Qantas unions are asking for the grounding of all 33 of its aircraft following the discovery of cracks to three of its 737 NG fleet. Affected airlines also include Ryanair, which currently has two aircraft under repair in Victorville, California; Southwest Airlines which also has two; Indonesian airlines Sriwijaya Air and Garuda Indonesia Airways which have three combined and, the worst hit of all, Brazilian carrier GOL Airlines which has 11.

    A reduced fleet is not only detrimental to airline operations but revenue too. In addition to taking two to three weeks to repair the cracks, the cost of unforeseen maintenance is still unclear. While some industry observers opined that the cost would be in the low hundred thousands of dollars, more recently it has emerged that the true cost in some situations can run close to seven figures.

    This is because to replace the pickle forks, the aircraft interior needs to be stripped out, including side panels and fixtures, making the exercise almost as cumbersome as an airframe heavy check. If pickle fork replacement coincides with a heavy check or cargo conversion, it may work out cheaper for the airline to replace pickle forks simultaneously since the aircraft is being stripped bare anyway.

    Moreover, if pickle forks pass the first inspection, they still need to be inspected again after another 3,500 flight cycles.

    Then pause to consider that the affected airlines include carriers already losing capacity because of the Boeing 737 Max grounding and the full weight of the crisis comes into sharp focus. There are presently 6,562 737 NGs in commercial service globally, from a fleet of 6,860 (the remainder includes Boeing Business Jets and private charter planes).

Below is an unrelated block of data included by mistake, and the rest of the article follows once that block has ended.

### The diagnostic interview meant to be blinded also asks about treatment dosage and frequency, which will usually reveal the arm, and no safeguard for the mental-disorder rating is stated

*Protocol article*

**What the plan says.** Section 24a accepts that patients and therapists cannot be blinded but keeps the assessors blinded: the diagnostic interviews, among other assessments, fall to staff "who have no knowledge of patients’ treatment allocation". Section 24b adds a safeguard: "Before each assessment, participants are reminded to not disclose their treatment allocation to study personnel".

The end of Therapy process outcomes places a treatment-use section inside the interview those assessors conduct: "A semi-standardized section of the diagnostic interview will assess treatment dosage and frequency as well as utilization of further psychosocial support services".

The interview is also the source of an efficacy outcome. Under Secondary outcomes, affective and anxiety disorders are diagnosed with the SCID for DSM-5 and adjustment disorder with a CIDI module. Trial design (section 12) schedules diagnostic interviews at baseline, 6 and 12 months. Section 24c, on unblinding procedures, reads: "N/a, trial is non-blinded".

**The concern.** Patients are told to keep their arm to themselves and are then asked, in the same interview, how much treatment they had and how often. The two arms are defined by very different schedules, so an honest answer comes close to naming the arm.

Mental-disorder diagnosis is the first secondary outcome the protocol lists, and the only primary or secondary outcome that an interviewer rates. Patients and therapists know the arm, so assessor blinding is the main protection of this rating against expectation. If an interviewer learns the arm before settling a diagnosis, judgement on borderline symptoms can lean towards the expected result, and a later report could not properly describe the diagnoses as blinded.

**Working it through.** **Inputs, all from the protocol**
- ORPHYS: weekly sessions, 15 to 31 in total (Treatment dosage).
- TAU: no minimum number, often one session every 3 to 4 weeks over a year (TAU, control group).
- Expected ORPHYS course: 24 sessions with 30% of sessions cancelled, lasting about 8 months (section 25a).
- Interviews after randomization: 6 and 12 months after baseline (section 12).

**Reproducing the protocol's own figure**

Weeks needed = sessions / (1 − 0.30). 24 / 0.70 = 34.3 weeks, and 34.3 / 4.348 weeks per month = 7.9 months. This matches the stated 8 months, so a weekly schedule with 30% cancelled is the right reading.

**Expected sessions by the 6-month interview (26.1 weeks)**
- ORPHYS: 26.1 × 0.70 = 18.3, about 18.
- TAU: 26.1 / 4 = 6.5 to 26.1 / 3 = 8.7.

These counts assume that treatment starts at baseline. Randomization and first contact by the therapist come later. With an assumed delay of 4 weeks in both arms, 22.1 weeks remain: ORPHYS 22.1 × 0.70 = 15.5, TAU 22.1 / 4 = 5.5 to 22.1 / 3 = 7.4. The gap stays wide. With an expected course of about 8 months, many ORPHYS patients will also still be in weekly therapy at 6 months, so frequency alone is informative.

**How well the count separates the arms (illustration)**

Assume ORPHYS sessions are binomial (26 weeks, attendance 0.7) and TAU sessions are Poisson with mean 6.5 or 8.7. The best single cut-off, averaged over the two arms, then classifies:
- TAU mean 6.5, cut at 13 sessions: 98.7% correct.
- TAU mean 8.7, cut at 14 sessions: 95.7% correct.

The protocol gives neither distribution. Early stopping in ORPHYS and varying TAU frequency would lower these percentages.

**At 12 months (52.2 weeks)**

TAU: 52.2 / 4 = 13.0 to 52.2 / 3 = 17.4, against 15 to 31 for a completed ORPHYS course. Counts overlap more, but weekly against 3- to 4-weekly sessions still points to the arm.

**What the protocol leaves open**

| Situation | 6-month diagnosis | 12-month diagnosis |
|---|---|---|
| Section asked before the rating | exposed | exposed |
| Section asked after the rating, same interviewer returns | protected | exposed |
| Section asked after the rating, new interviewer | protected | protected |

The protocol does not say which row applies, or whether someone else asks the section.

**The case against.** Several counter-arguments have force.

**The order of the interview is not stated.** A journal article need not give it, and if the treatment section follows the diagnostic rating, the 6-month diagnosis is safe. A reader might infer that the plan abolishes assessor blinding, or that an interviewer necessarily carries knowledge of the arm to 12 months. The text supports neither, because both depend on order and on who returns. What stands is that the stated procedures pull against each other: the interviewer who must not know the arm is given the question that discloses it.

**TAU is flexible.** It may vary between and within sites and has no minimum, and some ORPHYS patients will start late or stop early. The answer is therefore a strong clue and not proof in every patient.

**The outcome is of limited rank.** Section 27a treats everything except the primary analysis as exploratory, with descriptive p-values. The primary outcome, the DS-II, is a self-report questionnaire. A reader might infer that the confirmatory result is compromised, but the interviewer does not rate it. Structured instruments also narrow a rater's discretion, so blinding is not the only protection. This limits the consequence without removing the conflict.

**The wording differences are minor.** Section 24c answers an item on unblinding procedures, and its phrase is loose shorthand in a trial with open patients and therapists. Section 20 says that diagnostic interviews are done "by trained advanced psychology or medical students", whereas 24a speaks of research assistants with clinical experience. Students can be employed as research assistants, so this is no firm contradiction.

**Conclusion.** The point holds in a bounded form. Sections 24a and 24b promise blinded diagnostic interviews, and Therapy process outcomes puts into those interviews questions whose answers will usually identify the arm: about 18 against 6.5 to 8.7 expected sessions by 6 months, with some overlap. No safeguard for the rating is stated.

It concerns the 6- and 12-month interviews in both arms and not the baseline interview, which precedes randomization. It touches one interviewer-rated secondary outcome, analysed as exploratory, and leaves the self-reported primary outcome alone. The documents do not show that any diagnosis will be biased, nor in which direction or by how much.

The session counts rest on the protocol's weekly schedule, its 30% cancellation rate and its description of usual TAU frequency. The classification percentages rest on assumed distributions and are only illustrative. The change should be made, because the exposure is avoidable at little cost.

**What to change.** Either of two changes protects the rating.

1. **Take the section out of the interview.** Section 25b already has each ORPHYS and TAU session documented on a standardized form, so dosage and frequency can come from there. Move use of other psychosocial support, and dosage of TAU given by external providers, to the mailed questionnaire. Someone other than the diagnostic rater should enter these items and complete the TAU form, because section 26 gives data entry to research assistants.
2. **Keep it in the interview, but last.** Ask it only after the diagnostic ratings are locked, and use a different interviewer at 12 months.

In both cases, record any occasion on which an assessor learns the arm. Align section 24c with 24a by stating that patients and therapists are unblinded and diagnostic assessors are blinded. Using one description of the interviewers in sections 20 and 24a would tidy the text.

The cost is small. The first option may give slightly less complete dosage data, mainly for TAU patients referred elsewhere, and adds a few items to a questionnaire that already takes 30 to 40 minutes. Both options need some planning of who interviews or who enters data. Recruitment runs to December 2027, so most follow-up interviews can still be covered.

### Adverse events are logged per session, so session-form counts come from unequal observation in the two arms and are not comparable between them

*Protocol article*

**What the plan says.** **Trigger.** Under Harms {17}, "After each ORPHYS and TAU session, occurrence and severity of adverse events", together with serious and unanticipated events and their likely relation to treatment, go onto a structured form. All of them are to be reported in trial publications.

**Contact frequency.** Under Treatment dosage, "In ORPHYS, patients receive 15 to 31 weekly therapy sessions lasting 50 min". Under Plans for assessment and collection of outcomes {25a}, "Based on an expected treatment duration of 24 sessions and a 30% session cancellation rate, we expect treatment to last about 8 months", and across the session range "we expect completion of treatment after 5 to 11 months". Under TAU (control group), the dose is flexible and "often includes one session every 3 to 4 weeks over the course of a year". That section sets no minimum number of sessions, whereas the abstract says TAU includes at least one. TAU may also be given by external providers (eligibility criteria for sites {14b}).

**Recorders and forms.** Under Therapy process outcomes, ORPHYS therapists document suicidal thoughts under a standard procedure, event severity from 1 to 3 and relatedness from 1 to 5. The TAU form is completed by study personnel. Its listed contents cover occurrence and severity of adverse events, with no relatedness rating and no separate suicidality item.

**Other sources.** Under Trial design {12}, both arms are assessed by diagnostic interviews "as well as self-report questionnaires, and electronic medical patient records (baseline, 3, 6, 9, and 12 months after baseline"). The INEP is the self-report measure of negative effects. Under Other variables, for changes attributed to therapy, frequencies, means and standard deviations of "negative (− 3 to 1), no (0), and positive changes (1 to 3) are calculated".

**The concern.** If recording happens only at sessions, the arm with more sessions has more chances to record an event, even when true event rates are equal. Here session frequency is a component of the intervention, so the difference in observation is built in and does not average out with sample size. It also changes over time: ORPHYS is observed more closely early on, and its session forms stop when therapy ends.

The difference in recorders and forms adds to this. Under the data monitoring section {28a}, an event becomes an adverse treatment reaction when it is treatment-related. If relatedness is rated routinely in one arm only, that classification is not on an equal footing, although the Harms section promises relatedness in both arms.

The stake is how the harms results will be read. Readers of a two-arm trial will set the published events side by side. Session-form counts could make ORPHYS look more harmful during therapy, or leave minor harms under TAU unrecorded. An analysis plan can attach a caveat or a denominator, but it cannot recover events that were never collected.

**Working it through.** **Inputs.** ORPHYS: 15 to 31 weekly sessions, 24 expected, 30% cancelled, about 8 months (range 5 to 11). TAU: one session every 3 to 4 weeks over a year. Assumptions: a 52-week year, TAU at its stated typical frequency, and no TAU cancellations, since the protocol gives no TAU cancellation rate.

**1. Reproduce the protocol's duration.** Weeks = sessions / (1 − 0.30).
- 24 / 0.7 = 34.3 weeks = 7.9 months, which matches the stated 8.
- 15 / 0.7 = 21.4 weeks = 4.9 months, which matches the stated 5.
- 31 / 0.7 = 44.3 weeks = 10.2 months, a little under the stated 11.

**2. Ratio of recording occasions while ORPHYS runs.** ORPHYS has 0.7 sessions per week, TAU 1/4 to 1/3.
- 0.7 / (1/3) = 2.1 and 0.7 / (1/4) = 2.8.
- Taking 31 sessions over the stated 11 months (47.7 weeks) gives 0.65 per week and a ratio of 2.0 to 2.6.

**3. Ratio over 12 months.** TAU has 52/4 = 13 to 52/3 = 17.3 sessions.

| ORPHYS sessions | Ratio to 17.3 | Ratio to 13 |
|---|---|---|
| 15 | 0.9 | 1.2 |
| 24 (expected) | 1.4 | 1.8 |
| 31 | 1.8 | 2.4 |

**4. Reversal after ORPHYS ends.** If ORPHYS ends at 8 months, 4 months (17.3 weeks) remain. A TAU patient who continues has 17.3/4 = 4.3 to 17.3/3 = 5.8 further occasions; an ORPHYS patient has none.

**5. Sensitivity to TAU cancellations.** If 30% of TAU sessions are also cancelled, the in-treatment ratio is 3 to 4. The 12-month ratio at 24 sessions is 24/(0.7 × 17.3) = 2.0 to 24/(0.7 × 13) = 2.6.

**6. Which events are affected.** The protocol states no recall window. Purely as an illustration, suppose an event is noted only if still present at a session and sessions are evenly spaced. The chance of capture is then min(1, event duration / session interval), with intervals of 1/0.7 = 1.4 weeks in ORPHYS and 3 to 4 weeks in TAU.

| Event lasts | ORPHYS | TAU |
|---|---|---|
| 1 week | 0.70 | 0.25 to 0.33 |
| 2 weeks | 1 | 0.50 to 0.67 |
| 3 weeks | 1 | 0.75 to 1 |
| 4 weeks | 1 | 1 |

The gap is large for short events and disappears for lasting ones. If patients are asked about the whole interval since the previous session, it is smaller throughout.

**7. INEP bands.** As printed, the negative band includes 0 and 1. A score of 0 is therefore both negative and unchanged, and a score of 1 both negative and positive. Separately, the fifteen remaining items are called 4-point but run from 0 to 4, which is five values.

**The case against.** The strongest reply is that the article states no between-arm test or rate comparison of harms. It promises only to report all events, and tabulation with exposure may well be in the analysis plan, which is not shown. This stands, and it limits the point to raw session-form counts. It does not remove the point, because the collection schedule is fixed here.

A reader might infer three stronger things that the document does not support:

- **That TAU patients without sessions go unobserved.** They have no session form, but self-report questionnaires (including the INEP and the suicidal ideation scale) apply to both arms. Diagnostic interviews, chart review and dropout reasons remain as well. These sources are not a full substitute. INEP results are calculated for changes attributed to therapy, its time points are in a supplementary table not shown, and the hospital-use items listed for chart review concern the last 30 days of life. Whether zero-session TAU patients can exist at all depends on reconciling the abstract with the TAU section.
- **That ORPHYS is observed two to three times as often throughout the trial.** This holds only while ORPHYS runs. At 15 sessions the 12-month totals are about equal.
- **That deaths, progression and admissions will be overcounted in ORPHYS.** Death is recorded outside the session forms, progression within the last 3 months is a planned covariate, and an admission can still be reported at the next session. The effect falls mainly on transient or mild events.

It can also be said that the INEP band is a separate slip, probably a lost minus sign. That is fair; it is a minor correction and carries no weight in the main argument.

Our initial Cirium data estimates indicate that almost 1,800 aircraft will require inspection, though this is clearly an evolving situation with this number subject to change. As of 4 November, 1,100 aircraft have now been checked and around 50 have been found to require repairs.

    But what does all this mean for the traveler? Should passengers be concerned by the findings or is the response an overreaction from the industry? When it comes to passenger safety, there’s no such thing as being overcautious. That’s why the commercial aviation industry is so highly regulated.

    But this shouldn’t be a cause for alarm. The grounding of aircraft is a relatively routine, precautionary measure taken by regulators when a safety concern comes to light. If anything, travellers should take comfort in the seriousness and speed with which aviation safety matters are treated.

    The response to the discovery of cracks on the Boeing 737 NG is yet another example that the strict and thorough regulation that governs the sector is working as intended.